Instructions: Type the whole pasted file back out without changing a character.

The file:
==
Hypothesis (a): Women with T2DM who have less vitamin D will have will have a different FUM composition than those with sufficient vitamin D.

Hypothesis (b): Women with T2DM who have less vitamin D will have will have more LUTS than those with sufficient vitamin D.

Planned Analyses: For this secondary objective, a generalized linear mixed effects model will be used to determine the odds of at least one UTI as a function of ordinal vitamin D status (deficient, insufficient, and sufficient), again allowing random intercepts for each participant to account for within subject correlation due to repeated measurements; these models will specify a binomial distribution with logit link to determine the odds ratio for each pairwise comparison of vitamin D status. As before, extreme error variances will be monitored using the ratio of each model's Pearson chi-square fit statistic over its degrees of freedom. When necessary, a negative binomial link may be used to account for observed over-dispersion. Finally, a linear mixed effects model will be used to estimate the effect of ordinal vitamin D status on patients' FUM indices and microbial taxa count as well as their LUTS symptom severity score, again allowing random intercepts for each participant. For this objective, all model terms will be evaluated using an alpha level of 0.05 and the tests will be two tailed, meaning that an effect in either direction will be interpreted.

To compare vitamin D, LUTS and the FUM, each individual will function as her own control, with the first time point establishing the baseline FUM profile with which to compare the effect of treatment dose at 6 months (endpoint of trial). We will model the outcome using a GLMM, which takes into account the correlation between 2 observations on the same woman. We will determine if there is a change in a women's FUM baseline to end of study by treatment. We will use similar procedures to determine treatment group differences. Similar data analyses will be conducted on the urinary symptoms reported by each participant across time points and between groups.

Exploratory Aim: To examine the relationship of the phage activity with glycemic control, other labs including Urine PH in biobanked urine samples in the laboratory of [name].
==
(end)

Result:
Hypothesis (a): Women with T2DM who have less vitamin D will have will have a different FUM composition than those with sufficient vitamin D.

Hypothesis (b): Women with T2DM who have less vitamin D will have will have more LUTS than those with sufficient vitamin D.

Planned Analyses: For this secondary objective, a generalized linear mixed effects model will be used to determine the odds of at least one UTI as a function of ordinal vitamin D status (deficient, insufficient, and sufficient), again allowing random intercepts for each participant to account for within subject correlation due to repeated measurements; these models will specify a binomial distribution with logit link to determine the odds ratio for each pairwise comparison of vitamin D status. As before, extreme error variances will be monitored using the ratio of each model's Pearson chi-square fit statistic over its degrees of freedom. When necessary, a negative binomial link may be used to account for observed over-dispersion. Finally, a linear mixed effects model will be used to estimate the effect of ordinal vitamin D status on patients' FUM indices and microbial taxa count as well as their LUTS symptom severity score, again allowing random intercepts for each participant. For this objective, all model terms will be evaluated using an alpha level of 0.05 and the tests will be two tailed, meaning that an effect in either direction will be interpreted.

To compare vitamin D, LUTS and the FUM, each individual will function as her own control, with the first time point establishing the baseline FUM profile with which to compare the effect of treatment dose at 6 months (endpoint of trial). We will model the outcome using a GLMM, which takes into account the correlation between 2 observations on the same woman. We will determine if there is a change in a women's FUM baseline to end of study by treatment. We will use similar procedures to determine treatment group differences. Similar data analyses will be conducted on the urinary symptoms reported by each participant across time points and between groups.

Exploratory Aim: To examine the relationship of the phage activity with glycemic control, other labs including Urine PH in biobanked urine samples in the laboratory of [name].